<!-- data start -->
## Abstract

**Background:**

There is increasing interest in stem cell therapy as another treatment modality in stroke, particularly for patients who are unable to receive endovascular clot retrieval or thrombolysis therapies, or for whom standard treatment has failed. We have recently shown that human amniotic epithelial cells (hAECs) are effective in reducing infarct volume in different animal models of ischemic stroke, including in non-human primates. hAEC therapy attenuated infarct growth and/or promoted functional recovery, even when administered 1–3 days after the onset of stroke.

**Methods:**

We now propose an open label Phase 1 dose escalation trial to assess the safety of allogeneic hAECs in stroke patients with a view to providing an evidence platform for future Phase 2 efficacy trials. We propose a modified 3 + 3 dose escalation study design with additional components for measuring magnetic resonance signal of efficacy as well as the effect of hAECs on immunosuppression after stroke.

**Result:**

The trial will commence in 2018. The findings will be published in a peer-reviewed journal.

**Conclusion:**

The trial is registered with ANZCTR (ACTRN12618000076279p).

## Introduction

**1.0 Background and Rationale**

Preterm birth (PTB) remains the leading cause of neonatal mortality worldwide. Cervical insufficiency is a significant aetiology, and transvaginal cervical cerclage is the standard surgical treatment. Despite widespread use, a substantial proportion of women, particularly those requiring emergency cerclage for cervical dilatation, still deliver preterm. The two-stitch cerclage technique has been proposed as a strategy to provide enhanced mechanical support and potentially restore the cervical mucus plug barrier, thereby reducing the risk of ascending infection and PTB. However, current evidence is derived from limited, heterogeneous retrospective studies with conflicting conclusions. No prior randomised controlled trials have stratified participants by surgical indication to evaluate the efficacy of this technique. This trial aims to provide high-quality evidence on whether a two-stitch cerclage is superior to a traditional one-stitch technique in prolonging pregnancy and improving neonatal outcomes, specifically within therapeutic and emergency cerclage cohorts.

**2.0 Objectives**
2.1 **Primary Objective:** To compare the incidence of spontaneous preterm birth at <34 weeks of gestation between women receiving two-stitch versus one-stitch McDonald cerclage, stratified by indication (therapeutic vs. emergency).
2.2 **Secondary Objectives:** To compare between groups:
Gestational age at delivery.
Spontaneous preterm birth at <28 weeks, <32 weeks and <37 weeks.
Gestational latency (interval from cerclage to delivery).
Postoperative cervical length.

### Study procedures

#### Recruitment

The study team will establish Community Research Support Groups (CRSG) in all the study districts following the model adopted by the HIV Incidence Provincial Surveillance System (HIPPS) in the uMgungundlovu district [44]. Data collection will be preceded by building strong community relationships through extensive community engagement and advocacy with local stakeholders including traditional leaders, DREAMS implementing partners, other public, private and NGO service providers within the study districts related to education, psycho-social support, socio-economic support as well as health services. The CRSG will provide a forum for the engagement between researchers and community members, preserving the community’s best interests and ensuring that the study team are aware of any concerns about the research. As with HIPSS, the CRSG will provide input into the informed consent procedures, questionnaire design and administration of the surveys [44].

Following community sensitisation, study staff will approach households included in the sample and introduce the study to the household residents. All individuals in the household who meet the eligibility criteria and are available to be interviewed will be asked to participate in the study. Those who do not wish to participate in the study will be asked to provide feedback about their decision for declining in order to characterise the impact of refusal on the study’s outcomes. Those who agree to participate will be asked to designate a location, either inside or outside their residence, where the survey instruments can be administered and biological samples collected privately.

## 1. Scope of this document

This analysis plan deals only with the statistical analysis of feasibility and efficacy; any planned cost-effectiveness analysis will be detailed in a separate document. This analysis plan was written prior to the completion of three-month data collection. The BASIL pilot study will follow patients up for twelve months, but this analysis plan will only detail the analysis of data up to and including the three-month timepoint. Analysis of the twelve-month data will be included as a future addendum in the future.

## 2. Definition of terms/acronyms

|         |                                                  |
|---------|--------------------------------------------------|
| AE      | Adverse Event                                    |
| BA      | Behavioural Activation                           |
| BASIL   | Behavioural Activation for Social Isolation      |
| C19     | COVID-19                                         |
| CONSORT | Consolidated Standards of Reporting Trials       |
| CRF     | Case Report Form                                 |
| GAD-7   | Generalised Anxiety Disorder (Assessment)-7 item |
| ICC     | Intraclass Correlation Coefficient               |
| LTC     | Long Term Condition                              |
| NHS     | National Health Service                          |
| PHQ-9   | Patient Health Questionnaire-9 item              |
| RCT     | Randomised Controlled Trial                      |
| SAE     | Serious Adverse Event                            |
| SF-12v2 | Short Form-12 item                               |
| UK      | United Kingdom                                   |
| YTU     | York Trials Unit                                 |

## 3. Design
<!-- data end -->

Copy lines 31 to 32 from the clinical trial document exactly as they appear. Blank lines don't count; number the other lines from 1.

| BASIL   | Behavioural Activation for Social Isolation      |
| C19     | COVID-19                                         |